Chapter 15

15.1 Objective
1. Calculate the linear momentum of a particle and linear impulse of a force.
2. Apply the principle of linear impulse and momentum.
A good example of impulse is the
action of hitting a ball with a bat.
The impulse is the average force
exerted by the bat multiplied by the
time the bat and ball are in contact.
Is the impulse a vector? Is the impulse pointing in the same direction as the
force being applied?
Given the situation of hitting a ball, how can we predict the resultant
motion of the ball?
When a stake is struck by a
sledgehammer, a large impulse
force is delivered to the stake and
drives it into the ground.
If we know the initial speed of the
sledgehammer and the duration of
impact, how can we determine the
magnitude of the impulsive force
delivered to the stake?
A hard lesson
Another one
Linear impulse
Principle of linear impulse and momentum
• A golf ball having a mass of 40 g is struck with a force profile F = 200
sin(100t). Find a) the ball’s velocity leaving the tee; b) the distance the ball
will travel (assume flat range)
• Force on a 2g bullet, as it travels horizontally through the barrel, varies as
shown. Neglect friction. Find: F0 (maximum net force) if the bullet velocity is
500m/s at t=0.75 ms.
• A car traveling at 4 ft/sec (2.72 mph) weighing 2700 lb crashes into a wall.
The duration of the impact is 0.06s.
• Find: a) average impulsive force during collision if brakes are not applied
• B) average impulsive force if all tires brake (k=0.3)
15.2-15.3 objective
1. Apply the principle of linear impulse and momentum to a system of
2. Understand the conditions for conservation of momentum.
This large crane-mounted hammer is used to drive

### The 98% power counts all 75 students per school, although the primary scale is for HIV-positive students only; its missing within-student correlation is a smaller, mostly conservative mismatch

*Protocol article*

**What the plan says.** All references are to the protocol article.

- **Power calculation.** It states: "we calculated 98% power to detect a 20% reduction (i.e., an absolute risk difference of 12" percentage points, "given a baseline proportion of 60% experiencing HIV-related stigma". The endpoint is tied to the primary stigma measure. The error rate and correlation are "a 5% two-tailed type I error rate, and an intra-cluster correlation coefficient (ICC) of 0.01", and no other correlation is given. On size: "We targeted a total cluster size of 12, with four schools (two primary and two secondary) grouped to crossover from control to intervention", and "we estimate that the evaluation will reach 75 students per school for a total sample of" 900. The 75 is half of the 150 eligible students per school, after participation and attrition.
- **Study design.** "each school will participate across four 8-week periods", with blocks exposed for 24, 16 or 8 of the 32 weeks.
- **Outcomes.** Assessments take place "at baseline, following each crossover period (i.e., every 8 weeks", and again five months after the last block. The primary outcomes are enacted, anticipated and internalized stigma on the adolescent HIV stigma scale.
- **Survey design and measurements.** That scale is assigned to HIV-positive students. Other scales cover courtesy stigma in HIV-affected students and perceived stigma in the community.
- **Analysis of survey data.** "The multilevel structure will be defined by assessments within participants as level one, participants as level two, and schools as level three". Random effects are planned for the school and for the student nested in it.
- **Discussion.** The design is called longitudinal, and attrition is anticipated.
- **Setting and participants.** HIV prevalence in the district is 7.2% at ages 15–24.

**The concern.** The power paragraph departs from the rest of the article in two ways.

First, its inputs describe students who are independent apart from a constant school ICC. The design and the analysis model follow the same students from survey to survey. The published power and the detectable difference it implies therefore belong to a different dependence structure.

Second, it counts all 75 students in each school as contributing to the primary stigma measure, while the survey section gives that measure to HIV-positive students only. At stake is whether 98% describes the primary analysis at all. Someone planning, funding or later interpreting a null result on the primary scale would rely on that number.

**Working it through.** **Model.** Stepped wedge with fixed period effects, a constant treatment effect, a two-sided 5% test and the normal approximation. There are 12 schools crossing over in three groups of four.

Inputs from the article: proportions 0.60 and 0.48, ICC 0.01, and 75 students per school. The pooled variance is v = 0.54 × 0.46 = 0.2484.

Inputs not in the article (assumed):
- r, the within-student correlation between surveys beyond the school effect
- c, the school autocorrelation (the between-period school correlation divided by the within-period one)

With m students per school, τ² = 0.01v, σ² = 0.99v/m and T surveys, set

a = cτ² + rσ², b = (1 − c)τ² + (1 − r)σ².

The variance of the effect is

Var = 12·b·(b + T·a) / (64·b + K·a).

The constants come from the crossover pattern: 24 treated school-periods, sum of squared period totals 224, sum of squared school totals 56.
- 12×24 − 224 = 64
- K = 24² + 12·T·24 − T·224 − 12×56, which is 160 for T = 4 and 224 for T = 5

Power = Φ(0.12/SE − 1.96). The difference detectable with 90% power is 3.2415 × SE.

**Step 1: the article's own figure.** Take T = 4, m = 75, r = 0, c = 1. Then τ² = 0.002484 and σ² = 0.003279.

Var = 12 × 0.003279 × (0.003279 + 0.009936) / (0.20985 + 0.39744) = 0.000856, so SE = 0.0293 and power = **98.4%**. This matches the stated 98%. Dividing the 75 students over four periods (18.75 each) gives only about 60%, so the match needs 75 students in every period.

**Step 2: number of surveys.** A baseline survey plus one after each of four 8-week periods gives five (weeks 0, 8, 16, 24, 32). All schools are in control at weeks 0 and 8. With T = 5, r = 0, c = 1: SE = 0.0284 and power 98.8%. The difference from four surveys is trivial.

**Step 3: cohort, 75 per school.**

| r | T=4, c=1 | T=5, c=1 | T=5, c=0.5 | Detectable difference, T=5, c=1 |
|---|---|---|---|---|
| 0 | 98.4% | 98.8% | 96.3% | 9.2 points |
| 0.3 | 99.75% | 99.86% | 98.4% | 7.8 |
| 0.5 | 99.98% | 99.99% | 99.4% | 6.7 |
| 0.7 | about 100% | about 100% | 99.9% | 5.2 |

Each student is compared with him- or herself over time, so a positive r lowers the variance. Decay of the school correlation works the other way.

piles into the ground.
Conservation of momentum can be used to find the
velocity of the pile just after impact, assuming the
hammer does not rebound off the pile.
If the hammer rebounds, does the pile velocity change from
the case when the hammer doesn’t rebound ? Why ?
In the impulse-momentum analysis, do we have to consider
the impulses of the weights of the hammer and pile and the
resistance force ? Why or why not ?
• A train has one engine (50 Mg) and 3 cars (30 Mg each). It takes 80 seconds
for the train to uniformly increase speed to 40 km/hr, starting from rest.
• Find: a) the coupling force between the engine and first car,
• B) the traction force of the engine (Assume all cars roll freely)
Non-impulsive forces and impulsive forces
• A barge B weighs 30,000 lb and supports a 3,000 lb car C (the barge is not
secured to the pier). The car is driven 200 ft across the barge. Neglect water
• Find: how far the barge moves from the pier
• A 5 kg spring-loaded gun rests on a smooth surface. It fires a 1 kg ball with a
velocity of 6m/s relative to the gun as shown.
• Find: the separation distance d between ball and gun.
• A barge weighs 45,000 lb and supports two cars A and B, weighing 4,000 lb
and 3,000 lb, respectively. They start from rest and accelerate towards each
other (aA = 4ft/s2, aB = 8 ft/s2) until they reach constant speeds of 6 ft/s
(relatively to the barge). Initially, the barge is at rest. Neglect water resistance.
• Find: the speed of the barge just before impact
15.4 Objective
1. Understand and analyze the mechanics of impact.